In recent years we’ve seen a rise in drug related deaths across the globe, but what if we could be doing more to prevent such tragedy? Two people working on the frontline of the war on drugs and trying to prevent drug-related overdoses are Kirsten Horsburgh and Nigel Brunsdon.

Kirsten Horsburgh – the National Naloxone Coordinator at Scottish Drugs Forum – is a mental health nurse who holds responsibility for the coordination of the Scottish Government’s National Naloxone Programme.  

Virgin Unite, drug policy, Naloxone

What exactly is naloxone?

Kirsten Horsburgh: “Naloxone is an essential component of any overdose death prevention strategy. It is an extremely safe medication that is administered by injection to people who are experiencing a suspected opiate overdose. In an overdose situation, where someone is experiencing respiratory depression, it can be a life-saver. Its only function is to reverse the effects of opiates, restoring the person’s ability to breathe. It does not induce any kind of intoxication”

What’s the history of this life-saving drug?

“Naloxone has been around and used in clinical settings for over 50 years now however, since the late 90s, in some countries it has been provided to people who use drugs to be peer administered. Rates of drug-related deaths continue to rise and the majority of these deaths involve opiates. Tragically, and appallingly, the overwhelming majority of these overdose deaths are accidental and therefore preventable. Despite this, the availability of take-home naloxone is not always widely available to people most likely to witness an overdose.”

Kirsten also draws attention to the importance of an inclusive dialogue, taking care to reach everyone that could be faced with an overdose:

“Alongside other evidenced-based interventions to reduce overdose fatalities, the provision of naloxone - which incidentally is an inexpensive medication - should be a core element of overdose prevention training delivered by all drug services, we also need to include those at risk of overdose and their families.

“In 2005 in the UK, naloxone was added to a list of medications that can be administered by anyone for the purpose of saving a life. Stigma and discrimination towards people who use drugs is an obvious barrier. I cannot imagine us having this conversation about any other life-threatening scenario when an antidote is available at low cost.”

Virgin Unite, drug policy, Naloxone

Who should be included in the awareness of Naloxone and its practical application?

“People who have seen naloxone being administered are fantastic advocates, and their experience should be harnessed. Peer educators should be supported to deliver training and broaden the reach of naloxone programmes, and training should not be limited to drug services. All services that come in to contact with people who use drugs should be informed – police, ambulance service, GPs, prison staff, social workers, hostels, homeless services...the list goes on.”

Where do we go from here? How do we continue raising awareness to this relatively inexpensive, easy administered, life-saving drug? Kirsten concludes,

“There is much work still to be done. Despite radio campaigns, media input, national conferences, local events and social media presence, it is important that we do not become complacent and ensure that naloxone remains firmly on the agenda. There are not many opportunistic interventions that we can provide to people that can literally save their lives.”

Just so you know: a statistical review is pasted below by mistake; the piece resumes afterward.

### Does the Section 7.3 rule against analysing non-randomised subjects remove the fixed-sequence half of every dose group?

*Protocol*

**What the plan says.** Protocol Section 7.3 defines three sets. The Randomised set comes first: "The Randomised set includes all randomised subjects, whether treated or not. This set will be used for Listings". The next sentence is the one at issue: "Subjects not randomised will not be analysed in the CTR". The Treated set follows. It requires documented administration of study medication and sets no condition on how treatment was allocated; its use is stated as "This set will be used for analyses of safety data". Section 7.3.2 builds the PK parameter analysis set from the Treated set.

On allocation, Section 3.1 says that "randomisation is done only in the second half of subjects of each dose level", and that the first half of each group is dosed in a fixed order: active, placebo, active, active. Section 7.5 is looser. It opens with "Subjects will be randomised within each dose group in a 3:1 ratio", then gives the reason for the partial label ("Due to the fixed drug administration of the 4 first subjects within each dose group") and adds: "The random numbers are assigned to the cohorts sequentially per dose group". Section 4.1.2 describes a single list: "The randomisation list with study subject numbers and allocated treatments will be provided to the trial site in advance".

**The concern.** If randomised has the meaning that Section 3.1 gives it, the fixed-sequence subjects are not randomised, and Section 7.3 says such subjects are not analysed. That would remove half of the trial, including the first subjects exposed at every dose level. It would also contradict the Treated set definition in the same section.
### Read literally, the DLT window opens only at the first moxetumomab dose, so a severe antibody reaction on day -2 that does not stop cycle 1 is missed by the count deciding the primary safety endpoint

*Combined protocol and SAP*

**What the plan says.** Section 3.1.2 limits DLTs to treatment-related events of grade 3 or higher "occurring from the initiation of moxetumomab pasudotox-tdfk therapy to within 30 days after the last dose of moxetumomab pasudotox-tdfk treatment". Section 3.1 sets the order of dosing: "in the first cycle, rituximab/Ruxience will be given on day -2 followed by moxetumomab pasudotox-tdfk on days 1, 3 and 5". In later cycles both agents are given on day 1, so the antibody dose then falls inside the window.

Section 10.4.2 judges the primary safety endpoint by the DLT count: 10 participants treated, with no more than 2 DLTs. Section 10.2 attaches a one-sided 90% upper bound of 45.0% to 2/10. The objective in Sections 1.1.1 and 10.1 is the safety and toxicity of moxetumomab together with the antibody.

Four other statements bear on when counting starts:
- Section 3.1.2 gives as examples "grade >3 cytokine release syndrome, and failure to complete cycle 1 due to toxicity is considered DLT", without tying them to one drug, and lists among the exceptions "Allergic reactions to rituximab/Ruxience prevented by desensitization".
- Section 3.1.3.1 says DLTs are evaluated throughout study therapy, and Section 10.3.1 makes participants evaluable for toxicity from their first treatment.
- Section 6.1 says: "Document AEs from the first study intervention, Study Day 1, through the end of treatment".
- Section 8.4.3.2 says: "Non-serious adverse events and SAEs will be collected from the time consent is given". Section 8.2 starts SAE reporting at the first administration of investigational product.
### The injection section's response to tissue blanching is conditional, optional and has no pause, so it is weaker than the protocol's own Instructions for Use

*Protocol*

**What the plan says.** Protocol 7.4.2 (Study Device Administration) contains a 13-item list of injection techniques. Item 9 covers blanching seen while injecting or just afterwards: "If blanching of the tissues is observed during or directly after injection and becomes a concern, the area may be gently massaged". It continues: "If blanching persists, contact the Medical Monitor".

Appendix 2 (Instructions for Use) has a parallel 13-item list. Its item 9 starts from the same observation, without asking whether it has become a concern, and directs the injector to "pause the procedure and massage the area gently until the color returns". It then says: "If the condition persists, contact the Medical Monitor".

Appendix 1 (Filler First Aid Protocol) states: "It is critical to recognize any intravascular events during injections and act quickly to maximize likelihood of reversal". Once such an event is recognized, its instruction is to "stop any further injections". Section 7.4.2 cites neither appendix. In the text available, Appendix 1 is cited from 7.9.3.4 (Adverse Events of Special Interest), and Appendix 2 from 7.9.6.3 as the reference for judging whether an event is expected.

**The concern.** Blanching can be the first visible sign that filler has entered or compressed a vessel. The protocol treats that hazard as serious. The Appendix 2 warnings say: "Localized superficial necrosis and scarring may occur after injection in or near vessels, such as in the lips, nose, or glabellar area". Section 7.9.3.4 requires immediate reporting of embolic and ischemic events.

Whether it’s themselves, family members, or their respective social circles, making sure naloxone is accessible is an area that Nigel Brunsdon takes a big interest in. As Director of Injecting Advice, and Deputy Chair of the National Needle Exchange Forum, Nigel is well placed to spot just how important naloxone is to the national and international conversation around drug overdose prevention, so where do we go from here?

Nigel Brunsdon: “We need to ramp up supply of naloxone. We currently have the highest levels of opiate deaths for the fourth year running, so the risks for people using opiates are greater than ever. Now that we have the added risks of the drug fentanyl popping up in the supply chain we really need to start being more proactive in making sure that there is enough naloxone in the community - that means supplying people with multiple kits and helping peers to be supplied as well.”

Virgin Unite, drug policy, Naloxone

Currently, who has access to naloxone? 

“Over the last few years we've increased awareness of the existence of naloxone. And the number that keeps getting shared is nine out of ten areas in England have naloxone programmes, but what isn't clear is the extent of those programmes and the restrictions that they place on who can be supplied, without some kind of formal national programme we may never know.”

As Nigel concludes, there is another reason why we need to have this conversation.

“Naloxone is also important because it shows a heavily stigmatised group that it matters if they live or die, the easy availability of naloxone could encourage people to engage with services at a far earlier stage as well as helping them gain a level of control over their own and their peers risk levels.

“Over the next year or two we are likely to see alternative routes of administration for naloxone becoming available in the UK, including nasal naloxone that may be more attractive to family members who would feel nervous around injecting someone. Naloxone is a powerful tool for us to save people’s lives and to show people they matter.”

This is a guest blog and may not represent the views of Please see for more details.